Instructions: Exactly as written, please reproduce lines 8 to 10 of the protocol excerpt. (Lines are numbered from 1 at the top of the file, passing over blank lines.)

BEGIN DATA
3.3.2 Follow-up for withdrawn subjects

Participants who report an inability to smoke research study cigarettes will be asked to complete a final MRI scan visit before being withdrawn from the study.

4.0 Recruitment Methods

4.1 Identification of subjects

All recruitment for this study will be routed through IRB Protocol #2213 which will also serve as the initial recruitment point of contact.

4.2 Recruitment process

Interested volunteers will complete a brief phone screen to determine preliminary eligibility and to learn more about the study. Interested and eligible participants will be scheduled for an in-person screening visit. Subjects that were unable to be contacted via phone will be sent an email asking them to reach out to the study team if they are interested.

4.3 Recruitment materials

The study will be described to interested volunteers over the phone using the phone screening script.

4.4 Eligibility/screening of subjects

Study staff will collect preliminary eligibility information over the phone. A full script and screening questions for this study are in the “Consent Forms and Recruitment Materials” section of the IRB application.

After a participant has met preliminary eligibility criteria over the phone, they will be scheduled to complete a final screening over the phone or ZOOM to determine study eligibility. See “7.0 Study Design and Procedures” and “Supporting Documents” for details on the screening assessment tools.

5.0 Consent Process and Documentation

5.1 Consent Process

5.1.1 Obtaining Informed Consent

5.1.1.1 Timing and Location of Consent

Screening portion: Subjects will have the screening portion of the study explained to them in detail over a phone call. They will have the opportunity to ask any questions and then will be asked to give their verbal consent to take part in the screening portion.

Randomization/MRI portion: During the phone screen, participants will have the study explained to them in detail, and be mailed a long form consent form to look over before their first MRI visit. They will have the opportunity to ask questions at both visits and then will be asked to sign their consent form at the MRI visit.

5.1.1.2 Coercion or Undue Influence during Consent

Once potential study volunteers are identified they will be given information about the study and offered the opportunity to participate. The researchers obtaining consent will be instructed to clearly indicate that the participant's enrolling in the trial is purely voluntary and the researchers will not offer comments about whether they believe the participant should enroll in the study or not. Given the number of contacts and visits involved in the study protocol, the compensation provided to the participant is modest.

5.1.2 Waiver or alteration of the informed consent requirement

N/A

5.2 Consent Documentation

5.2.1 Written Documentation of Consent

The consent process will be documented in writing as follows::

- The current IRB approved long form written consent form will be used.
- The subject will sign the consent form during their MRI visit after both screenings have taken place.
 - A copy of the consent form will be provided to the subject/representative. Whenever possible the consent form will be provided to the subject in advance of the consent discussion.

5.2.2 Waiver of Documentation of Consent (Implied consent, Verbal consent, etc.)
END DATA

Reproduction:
4.3 Recruitment materials

The study will be described to interested volunteers over the phone using the phone screening script.

4.4 Eligibility/screening of subjects